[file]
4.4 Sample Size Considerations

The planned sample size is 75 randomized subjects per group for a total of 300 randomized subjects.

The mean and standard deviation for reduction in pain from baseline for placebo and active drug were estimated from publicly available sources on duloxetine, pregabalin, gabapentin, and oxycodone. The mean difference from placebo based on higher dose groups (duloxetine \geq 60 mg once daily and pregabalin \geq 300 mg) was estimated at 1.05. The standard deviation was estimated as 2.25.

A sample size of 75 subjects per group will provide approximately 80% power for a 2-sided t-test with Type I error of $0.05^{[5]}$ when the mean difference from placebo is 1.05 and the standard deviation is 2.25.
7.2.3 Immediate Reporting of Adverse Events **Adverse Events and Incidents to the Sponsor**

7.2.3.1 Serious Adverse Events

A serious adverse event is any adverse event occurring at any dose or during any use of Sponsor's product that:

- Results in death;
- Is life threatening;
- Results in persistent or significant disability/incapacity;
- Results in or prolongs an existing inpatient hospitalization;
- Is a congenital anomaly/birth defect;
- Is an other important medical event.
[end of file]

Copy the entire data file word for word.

4.4 Sample Size Considerations

The planned sample size is 75 randomized subjects per group for a total of 300 randomized subjects.

The mean and standard deviation for reduction in pain from baseline for placebo and active drug were estimated from publicly available sources on duloxetine, pregabalin, gabapentin, and oxycodone. The mean difference from placebo based on higher dose groups (duloxetine \geq 60 mg once daily and pregabalin \geq 300 mg) was estimated at 1.05. The standard deviation was estimated as 2.25.

A sample size of 75 subjects per group will provide approximately 80% power for a 2-sided t-test with Type I error of $0.05^{[5]}$ when the mean difference from placebo is 1.05 and the standard deviation is 2.25.
7.2.3 Immediate Reporting of Adverse Events **Adverse Events and Incidents to the Sponsor**

7.2.3.1 Serious Adverse Events

A serious adverse event is any adverse event occurring at any dose or during any use of Sponsor's product that:

- Results in death;
- Is life threatening;
- Results in persistent or significant disability/incapacity;
- Results in or prolongs an existing inpatient hospitalization;
- Is a congenital anomaly/birth defect;
- Is an other important medical event.